Shortly after starting this blog, I made improving my mediocre French a priority. After much deliberation, I decided that enrolling in French Language Classes at the D.C. Alliance Francaise would force me to start acting on the plans I’d halfheartedly talked about for almost a decade.
I’ll admit I didn’t 100% stick to the plan I’d laid out. Shortly after starting my daily French plan, I discovered BMFTV, a Parisian news station that streams free 24/7. I cannot understate how much I have benefited from watching the French news. Listening to natural speech patterns and introductions while getting reacquainted with general subjects like the weather have done more to catch me up than I could possibly have imagined. Harry Potter was a great help, but I also checked out traditional French texts like Ajax and Le Petit Prince from my local library. I also wasn’t very good at using flash cards, though if I’m honest I never really have been, and my goal of practicing daily was frequently interfered with by life things.
This self-study affirmed what I already knew – that I was stuck, and my French would never improve without some new motivation and instruction.
All of this practice was to prepare me for one thing: the placement test I needed to take by August 19th. In researching and preparing, I began to second guess my decision to take classes at the Alliance in D.C. First, it’s a really big commitment to make on work nights. The Alliance in D.C. is almost an hour and a half from where I live, split between driving and the metro in good traffic. That’s three hours of commuting (if the train is on time) for only two hours of class, and I would be making the trip twice a week after work for two months.
Second, the cost of the class is still a factor. Courses at the alliance are typically $399.00, but are reduced to $379.00 for registering early. In order to register, you need to have a membership with the D.C. Alliance ($60 annually) and need to purchase a book and workbook ($50 per level). The class would cost me $479.00 BEFORE factoring in additional commuting costs like extra gas, metro cards, and meals out because I didn’t have time to prepare dinner.
It’s really easy to decide not to do something because it’s expensive and inconvenient. Those are perfectly valid reasons in plenty of circumstances, but in my case they were just excuses. Realistically, I’ve made similar commutes througout my life when things were important to me, and I’m good at making budgets that reflect my goals. As someone who wants to travel and communicate with others with different perspectives from other parts of the world, this is an investment in becoming who I want to be.
The test was nothing at all like I expected. I was shown a picture of a building, and told to write 15 lines describing the building and giving my opinion on its artistic merits. I whipped out 10 lines in about 10 minutes, and spent a half hour trying to fluff it out. (Later, when interviewing on the phone, I got the impression 15 lines may have meant 15 sentences. Whoops).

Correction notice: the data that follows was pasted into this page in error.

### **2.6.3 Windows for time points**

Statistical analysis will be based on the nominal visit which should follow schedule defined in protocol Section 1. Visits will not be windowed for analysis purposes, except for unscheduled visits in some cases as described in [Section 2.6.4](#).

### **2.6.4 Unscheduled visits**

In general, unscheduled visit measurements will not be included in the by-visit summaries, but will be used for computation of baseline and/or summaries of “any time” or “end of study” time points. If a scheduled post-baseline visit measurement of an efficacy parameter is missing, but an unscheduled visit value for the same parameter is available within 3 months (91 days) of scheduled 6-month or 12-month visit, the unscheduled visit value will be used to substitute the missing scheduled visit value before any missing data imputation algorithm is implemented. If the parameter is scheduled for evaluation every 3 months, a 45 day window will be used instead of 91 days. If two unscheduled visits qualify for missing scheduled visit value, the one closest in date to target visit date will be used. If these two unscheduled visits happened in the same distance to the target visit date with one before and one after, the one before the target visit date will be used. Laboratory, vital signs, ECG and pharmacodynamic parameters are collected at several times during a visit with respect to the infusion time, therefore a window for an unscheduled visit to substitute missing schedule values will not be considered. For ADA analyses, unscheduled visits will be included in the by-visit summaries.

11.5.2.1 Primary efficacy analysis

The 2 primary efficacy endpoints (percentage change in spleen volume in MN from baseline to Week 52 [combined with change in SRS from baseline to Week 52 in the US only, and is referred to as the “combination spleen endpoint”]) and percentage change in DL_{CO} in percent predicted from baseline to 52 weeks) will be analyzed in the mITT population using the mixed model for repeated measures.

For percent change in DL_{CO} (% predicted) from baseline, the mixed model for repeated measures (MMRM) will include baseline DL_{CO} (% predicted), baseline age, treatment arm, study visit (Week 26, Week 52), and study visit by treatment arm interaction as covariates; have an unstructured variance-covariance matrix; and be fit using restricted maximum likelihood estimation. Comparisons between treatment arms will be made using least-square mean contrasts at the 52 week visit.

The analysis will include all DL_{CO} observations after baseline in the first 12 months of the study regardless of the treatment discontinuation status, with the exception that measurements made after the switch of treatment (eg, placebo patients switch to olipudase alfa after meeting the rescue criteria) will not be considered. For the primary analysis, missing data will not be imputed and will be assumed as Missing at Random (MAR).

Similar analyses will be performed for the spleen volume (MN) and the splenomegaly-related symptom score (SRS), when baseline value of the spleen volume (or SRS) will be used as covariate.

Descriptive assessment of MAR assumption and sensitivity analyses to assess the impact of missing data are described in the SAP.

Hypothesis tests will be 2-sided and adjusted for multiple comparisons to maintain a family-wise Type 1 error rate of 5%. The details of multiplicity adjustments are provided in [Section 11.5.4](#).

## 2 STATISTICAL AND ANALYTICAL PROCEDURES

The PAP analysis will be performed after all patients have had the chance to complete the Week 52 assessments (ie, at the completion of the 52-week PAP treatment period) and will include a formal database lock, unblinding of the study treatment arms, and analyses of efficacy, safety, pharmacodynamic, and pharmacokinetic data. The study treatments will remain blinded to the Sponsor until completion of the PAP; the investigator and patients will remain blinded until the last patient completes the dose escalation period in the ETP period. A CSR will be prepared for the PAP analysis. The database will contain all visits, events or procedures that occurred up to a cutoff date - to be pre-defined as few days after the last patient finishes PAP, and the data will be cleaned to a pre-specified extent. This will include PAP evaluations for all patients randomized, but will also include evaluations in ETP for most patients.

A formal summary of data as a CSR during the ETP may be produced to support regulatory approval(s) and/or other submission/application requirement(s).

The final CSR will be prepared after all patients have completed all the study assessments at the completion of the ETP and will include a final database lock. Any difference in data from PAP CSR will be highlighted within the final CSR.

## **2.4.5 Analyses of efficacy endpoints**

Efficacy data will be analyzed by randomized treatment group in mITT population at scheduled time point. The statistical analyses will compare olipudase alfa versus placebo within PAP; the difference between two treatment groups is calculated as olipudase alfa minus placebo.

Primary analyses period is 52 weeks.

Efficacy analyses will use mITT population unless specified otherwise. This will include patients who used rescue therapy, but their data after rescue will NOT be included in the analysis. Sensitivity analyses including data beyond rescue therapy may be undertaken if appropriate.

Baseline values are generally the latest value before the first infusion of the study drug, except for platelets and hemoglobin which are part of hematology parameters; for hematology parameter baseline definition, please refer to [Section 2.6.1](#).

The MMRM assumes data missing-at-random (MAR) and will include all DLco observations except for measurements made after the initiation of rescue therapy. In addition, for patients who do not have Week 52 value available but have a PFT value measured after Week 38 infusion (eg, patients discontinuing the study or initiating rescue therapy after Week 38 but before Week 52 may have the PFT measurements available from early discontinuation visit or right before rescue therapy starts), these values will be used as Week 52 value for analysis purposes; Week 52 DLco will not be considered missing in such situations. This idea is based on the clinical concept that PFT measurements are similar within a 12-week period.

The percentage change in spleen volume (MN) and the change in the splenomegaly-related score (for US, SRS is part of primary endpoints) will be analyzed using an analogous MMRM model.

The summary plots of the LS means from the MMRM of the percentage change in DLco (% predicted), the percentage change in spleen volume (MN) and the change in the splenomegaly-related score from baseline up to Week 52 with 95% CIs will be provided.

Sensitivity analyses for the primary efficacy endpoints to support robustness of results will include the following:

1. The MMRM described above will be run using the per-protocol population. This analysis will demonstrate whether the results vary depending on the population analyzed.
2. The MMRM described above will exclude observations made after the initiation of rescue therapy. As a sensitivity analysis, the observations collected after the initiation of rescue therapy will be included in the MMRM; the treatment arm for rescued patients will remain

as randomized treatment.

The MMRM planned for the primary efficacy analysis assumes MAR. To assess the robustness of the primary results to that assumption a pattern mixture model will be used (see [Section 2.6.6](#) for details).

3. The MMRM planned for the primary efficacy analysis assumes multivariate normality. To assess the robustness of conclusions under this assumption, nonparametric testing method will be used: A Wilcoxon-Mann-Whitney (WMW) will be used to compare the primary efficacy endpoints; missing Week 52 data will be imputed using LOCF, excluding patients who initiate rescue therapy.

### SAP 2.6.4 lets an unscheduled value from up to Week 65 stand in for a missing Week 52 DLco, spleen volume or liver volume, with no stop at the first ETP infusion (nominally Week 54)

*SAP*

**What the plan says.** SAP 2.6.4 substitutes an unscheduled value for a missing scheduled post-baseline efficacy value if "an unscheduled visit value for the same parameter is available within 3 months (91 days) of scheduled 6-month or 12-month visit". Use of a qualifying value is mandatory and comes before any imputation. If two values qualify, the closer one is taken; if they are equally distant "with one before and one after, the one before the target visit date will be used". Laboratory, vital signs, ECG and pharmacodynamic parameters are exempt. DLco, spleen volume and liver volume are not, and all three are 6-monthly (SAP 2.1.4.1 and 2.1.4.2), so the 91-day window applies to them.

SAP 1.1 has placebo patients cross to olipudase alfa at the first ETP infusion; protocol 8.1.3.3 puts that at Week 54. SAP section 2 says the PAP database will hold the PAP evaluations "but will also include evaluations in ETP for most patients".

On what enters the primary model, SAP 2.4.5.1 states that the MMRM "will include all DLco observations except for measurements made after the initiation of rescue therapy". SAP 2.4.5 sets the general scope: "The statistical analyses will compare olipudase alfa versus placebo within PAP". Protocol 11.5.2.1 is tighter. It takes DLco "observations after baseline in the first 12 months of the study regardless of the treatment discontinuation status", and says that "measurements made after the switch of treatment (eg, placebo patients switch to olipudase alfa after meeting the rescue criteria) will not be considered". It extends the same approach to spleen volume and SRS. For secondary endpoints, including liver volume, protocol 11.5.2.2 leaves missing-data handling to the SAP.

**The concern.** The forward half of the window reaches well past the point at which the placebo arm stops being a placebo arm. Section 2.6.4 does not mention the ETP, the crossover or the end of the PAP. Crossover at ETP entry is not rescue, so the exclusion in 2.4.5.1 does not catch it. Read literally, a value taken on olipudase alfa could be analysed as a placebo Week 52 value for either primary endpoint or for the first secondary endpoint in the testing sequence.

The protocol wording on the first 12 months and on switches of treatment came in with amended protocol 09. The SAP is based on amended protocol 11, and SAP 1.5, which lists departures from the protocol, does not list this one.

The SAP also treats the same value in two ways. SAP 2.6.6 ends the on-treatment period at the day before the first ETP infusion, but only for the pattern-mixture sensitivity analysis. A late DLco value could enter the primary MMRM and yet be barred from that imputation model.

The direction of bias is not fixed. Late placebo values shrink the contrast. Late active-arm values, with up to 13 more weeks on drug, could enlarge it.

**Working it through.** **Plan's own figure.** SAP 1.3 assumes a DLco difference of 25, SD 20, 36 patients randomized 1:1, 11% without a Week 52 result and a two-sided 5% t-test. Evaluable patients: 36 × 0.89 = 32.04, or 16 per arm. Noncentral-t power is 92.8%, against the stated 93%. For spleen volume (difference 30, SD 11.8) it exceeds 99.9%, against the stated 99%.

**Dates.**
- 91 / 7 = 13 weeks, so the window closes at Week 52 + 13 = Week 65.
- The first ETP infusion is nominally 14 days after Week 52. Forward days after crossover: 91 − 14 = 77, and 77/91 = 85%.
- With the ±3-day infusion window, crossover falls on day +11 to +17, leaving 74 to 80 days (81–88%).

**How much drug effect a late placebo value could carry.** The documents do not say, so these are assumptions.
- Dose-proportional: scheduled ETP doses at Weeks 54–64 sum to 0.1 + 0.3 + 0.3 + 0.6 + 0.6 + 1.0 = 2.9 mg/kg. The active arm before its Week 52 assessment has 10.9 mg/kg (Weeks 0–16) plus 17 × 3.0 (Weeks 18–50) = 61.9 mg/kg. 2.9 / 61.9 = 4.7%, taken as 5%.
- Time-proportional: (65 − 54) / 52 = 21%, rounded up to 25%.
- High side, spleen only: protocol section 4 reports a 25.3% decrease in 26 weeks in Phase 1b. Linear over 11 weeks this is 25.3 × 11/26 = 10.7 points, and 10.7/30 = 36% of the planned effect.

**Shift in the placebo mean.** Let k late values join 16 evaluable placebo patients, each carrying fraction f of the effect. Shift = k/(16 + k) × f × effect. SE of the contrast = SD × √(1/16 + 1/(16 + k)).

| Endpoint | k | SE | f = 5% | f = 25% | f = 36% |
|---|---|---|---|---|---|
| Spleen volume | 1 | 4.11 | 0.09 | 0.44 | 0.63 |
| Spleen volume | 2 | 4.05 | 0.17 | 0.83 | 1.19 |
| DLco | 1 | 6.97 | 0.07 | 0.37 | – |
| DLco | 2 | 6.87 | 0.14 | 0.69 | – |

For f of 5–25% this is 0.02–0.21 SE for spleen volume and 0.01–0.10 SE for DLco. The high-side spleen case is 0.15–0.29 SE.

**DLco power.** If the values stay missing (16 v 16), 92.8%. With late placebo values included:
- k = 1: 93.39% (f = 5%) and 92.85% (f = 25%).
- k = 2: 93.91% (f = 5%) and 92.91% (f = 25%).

Once submitted, the D.C. Alliance wasn’t listed among the options of where to send my scores. Apparently, there are four closer chapters of the Alliance, two which do not offer classes, and two which do offer classes that don’t work with my schedule at all. My level of stress at this point was indescribable. I had spent months preparing, only to find out after completeing the test that I may be inelgiable to take the class.
Panicked, I emailed the D.C. chapter explaining my situation and forwarding my test. I texted Grace (obviously) worried that I wouldn’t be able to attend the only classes that fit my schedule, and apprehensive about my test results.
Luckily, I was put out of my misery before work the next day. I placed in to B1-4 (a drop of about half a level since my certification as intermediate in 2010), and was told an oral interview would be required, but was otherwise all set to attend classes. I thanked them profusely for the rapid response, and scheduled an interview for 2:30 on Friday.
I left work at 2:30 and patiently waited for the call that would decide my fate. Mid-B1 was about where I expected to place, but much lower and I was sure I’d be benefiting much from the classes. As my oral expression and comprehension are much weaker than their written equivalents, I was very nervous that after the interview I would be dropped far below my expectations. At 2:40 I started to get worried. At 2:45, I called the Alliance and didn’t get an answer. At 2:50, I went back to work.
Of course, about 20 minutes later, the phone rings. I frantically leave the office, while the person on the other end must think I’m crazy for murmuring between long periods of silence while escaping the building. This is where I find out I may have written a bit too much. After an interview in which I feel I adequately express my abilities (decent foundation, many conjugations and tenses forgotten), my place in B1-4 is confirmed. When I go back to the office, I am sweating like a pig in June (I actually said this out loud. I know.), but I am so relieved to finally have the stressful parts finished.
As I type this, I have just registered for my class. After pricing the text book on Amazon, I decided that the $10 of savings isn’t worth the risk that I’ll order the wrong edition, and seal my fate.
While I’ll need to sacrifice time, money, and my beloved Tuesday yoga class, prioritizing fluency in French feels like the best thing I can possibly do for myself in this moment. I’m glad I’m taking the class (and writing about it here) so that I hold myself accountable to my long term goals.